Treasury Today Country Profiles in association with Citi

SWIFT gpi hits the mark

Red dart hit the bullseye on dartboard

SWIFT gpi payments account for nearly 10% of SWIFT’s cross-border payments traffic a year after launch.

SWIFT’s global payments initiative (gpi) has made a strong start in life. New data released by SWIFT shows that over US$100bn in gpi messages are being sent every day. This accounts for nearly 10% of SWIFT’s total cross-border payments traffic.

These payments are flowing daily across 220 international payment corridors. This includes the USA-China corridor, where gpi payments already account for more than 25% of the payment traffic.

The speed at which these payments are happening is also notable, with nearly 50% of gpi payments credited to end beneficiaries within 30 minutes. Those payments that take longer typically require more complex foreign exchange conversions, compliance checks or regulatory authorisations and are settled within 24 hours.

“SWIFT gpi continues to gain significant traction, and we are delighted with the total number of banks using the service, the geographical diversity of these institutions and the customers and sectors they serve,” says Harry Newman, Head of Banking at SWIFT.

A payments revolution

Launched in February 2017 to much fanfare, SWIFT gpi is designed to improve the customer experience in correspondent banking by increasing the speed, transparency and predictability of cross-border payments.

Using gpi, corporates can today make payments with same day value, obtain transparency over fees, increase certainty by offering end-to-end payments tracking and ensure that remittance information is transferred unaltered.

To achieve this, SWIFT has enforced a new service agreement for banks. Each bank then has the responsibility to translate the innovation brought by SWIFT gpi into a value proposition for their customers.

Corporate approval

It is not just the data that shows the success of gpi, corporate treasurers have also recently come out in approval of the initiative.

For example, last year a handful of the leading Swiss corporates – including ABB, Nestlé, Swiss Re and Roche – explained the benefits that they thought gpi offered the treasury community. They also urged that the world’s banks get fully behind the initiative.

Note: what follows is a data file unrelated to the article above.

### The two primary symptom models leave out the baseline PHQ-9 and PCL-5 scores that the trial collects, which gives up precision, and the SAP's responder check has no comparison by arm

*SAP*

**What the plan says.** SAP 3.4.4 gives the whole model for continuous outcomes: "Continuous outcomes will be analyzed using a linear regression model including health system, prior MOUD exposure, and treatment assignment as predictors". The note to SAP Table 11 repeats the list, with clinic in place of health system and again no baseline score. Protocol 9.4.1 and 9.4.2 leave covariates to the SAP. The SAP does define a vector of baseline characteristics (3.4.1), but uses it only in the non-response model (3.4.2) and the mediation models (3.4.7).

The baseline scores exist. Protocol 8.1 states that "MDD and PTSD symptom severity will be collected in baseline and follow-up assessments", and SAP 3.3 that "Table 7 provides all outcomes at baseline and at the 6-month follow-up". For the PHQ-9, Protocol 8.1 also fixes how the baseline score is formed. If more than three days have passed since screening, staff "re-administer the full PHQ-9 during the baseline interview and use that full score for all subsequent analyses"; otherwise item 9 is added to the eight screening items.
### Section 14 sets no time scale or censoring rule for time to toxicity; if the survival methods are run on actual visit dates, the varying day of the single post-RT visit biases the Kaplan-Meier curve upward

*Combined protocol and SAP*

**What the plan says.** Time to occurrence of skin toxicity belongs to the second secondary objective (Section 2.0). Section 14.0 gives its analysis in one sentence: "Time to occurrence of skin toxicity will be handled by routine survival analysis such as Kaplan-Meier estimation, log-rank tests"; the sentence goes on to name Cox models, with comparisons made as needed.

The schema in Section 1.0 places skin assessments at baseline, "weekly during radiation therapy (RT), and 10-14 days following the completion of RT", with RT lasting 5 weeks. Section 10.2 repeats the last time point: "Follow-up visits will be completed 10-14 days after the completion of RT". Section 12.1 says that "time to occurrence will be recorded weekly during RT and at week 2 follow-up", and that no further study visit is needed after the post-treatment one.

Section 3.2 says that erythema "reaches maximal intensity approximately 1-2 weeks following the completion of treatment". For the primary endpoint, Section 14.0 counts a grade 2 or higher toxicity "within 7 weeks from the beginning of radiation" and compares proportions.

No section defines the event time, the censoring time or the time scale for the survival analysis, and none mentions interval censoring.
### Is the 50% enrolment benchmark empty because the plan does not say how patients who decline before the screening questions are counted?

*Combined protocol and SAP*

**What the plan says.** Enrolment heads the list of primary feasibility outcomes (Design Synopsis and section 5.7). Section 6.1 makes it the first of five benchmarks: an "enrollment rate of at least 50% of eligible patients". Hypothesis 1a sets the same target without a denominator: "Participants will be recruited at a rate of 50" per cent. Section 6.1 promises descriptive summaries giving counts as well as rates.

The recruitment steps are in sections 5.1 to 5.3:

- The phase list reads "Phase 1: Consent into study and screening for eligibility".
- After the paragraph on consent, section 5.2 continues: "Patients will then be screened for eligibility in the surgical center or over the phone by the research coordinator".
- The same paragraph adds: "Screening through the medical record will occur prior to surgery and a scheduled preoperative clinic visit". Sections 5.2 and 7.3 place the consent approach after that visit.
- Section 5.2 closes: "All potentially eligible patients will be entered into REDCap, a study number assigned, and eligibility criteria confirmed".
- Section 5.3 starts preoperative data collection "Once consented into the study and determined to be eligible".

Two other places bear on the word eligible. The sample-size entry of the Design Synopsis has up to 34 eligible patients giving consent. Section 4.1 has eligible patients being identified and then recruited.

This sentiment was echoed by The Luxembourg Association of Corporate Treasurers (ATEL). Its Chair and Head of Corporate Finance, Treasury and Enterprise Risk Management at the RTL Group, François Masquelier said: “SWIFT’s gpi is beginning to solve an issue that the corporate treasury community has demanded be changed for years. We, therefore, endorse and encourage SWIFT to bring this to fruition.”

The banking community has certainly listened and today “more than 150 banks are currently using the service in total,” says SWIFT’s Newman. “This includes 48 of the world’s top 50.”

Gpi and blockchain

Given the success of gpi in bringing increased speed, transparency and predictability to cross-border payments, it puts into question where blockchain technology fits into the equation, if at all.

Ripple, for example, has been very outspoken about the need to replace the existing payments infrastructure with a blockchain-based system. Whilst blockchain-based payment methods may have some advantages over gpi, SWIFT has the benefit of incumbency. And it also has the speed now, with 50% of gpi cross-border payments being credited in under 30 minutes. It begs the question of whether the few minutes that blockchain potentially saves is worth the time and effort required to revamp the global payments infrastructure.

The debate will continue.

Future developments

SWIFT is also looking at how blockchain could work within a SWIFT context. But its “immediate goal is adoption and, over time, steady expansion and upgrading of gpi,” says Newman. “A number of planned upgrades are set to be introduced to SWIFT gpi in 2018 and will be announced in due course.”